Tip #856: Change the Job, Not the Manager

“Deciding what not to do is as important as deciding what to do.” Jessica Jackley

According to Matt Casey, the author of The Management Delusion- The Easy Way to Do a Hard Job, it’s very difficult to be a good manager. He doesn’t think management training is the answer. Instead, he advocates for what he calls “lazy management.” The following is taken from an article by Stephanie Vozza.

Lazy Management

He came up with this idea when he was the managing director of Moonfruit, a U.K.-based website-building service provider. After reviewing his responsibilities, he decided that it would be better if some of them were handled directly by his employees. What he chose to delegate might surprise you. They surprised me!

Performance Review and Bonuses

For example,  instead of evaluating employee performance from 1 to 5 and then giving bonuses, he gave everyone a 3 by default. He told them he would talk to them if he thought they deserved less than that and explain his reasoning. If employees felt they deserved more, they were encouraged to meet and tell him why.

“Everyone got their score exactly right,” he says. “If they felt they were worth more, they came to me with the number I would have given. The people who were given threes might have griped and been unhappy before making this change. But the onus was on them. They knew they didn’t have a case, and so they didn’t make it.”

Pay Raises

The employees were also made responsible for telling him when they thought they deserved a pay raise. This made it okay for the employees to ask for more money and eliminated the risk they might feel overlooked.

“It would be no longer my responsibility to talk about what you’re worth,” he explained to his team. “I told them they would never get a raise unless they asked. If you’re complaining about not being paid enough, come talk to me and present your case. It’s completely fine and expected. The moment you do, the whole problem can be solved.”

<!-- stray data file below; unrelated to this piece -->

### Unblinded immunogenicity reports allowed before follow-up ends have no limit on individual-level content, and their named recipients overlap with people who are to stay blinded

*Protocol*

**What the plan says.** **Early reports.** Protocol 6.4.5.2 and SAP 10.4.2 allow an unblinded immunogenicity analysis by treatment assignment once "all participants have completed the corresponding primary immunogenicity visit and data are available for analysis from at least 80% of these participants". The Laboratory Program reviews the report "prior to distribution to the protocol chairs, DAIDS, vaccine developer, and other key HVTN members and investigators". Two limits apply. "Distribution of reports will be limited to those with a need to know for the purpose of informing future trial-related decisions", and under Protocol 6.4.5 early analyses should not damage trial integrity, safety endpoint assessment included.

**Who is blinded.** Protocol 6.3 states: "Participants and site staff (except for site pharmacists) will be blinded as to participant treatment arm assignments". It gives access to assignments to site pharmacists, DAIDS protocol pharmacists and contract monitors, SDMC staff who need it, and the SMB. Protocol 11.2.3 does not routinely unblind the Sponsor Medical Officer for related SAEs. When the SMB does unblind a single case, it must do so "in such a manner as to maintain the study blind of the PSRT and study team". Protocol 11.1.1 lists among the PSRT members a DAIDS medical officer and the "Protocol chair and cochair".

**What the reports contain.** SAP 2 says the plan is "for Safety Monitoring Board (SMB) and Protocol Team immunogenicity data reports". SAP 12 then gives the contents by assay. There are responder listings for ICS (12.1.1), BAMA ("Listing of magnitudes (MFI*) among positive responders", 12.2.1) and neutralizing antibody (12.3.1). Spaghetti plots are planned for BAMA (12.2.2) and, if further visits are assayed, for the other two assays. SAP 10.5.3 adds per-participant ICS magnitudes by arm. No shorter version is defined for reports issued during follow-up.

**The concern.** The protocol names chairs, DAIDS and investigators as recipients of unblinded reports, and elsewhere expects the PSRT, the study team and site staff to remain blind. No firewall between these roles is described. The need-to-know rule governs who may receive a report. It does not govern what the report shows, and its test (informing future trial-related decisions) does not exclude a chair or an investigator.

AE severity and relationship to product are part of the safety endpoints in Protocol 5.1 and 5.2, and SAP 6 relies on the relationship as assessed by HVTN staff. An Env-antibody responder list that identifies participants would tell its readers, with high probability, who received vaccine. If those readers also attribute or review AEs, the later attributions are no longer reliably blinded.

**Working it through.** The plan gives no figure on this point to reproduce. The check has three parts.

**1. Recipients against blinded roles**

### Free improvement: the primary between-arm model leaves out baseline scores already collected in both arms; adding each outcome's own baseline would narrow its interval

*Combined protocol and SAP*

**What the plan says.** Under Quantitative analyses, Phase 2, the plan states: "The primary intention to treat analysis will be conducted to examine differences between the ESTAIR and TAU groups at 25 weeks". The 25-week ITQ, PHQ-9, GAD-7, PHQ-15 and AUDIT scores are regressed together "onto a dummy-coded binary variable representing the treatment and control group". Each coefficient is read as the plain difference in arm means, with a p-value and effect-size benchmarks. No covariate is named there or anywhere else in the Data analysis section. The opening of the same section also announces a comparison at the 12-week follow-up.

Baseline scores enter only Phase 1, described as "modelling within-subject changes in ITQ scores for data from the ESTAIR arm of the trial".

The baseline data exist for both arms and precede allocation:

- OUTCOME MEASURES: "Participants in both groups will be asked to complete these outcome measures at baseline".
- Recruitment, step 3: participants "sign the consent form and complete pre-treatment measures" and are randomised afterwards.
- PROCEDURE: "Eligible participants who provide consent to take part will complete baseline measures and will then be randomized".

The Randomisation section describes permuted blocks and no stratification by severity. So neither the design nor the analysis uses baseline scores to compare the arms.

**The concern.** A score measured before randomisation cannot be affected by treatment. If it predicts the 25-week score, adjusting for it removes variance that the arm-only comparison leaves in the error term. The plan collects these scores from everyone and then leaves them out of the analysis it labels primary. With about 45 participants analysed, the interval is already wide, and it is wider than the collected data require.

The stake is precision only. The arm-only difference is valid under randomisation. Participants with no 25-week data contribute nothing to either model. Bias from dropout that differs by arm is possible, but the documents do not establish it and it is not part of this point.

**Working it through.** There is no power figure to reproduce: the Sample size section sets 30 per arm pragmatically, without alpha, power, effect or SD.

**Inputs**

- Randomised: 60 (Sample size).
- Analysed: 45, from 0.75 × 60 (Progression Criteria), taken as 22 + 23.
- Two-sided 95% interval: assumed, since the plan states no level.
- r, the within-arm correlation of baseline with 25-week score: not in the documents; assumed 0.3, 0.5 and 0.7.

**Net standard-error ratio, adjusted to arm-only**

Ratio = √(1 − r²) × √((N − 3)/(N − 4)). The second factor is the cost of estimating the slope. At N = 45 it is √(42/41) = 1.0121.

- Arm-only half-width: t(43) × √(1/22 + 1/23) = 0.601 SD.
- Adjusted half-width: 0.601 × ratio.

Casey also delegated the approval of vacation days to the employees. He felt he was inconsistent or tardy in approving vacation requests, and he did not like having to be responsible for checking to make sure work would be covered.

“I told them, ‘You handle it,’” he says. “‘For me to be counting days became stupid. I’ve hired you to do the job. Make sure not being at work doesn’t impact everyone else. As long as you get your job done, I don’t care how many days you take off.”

Positive Results

Casey’s approach was successful, rebuilding the business and making a profit each year.

“There is an expectation that some people might take advantage and see this as an opportunity to do little as possible and exploit the freedom,” Casey says. “But no one did. It’s almost as if being treated like an adult encourages you to act in a more adult way. When there were more boundaries, people pushed against them. When they were taken away, they didn’t have anything to push against, so they did their job.”

Lazy management also created a social contract, says Casey. “Everyone liked having the freedom,” he says. “No one wanted to be the employee who jeopardized it. It created a level of trust among the employees.”

What do you think? Would this management approach work in your organization?

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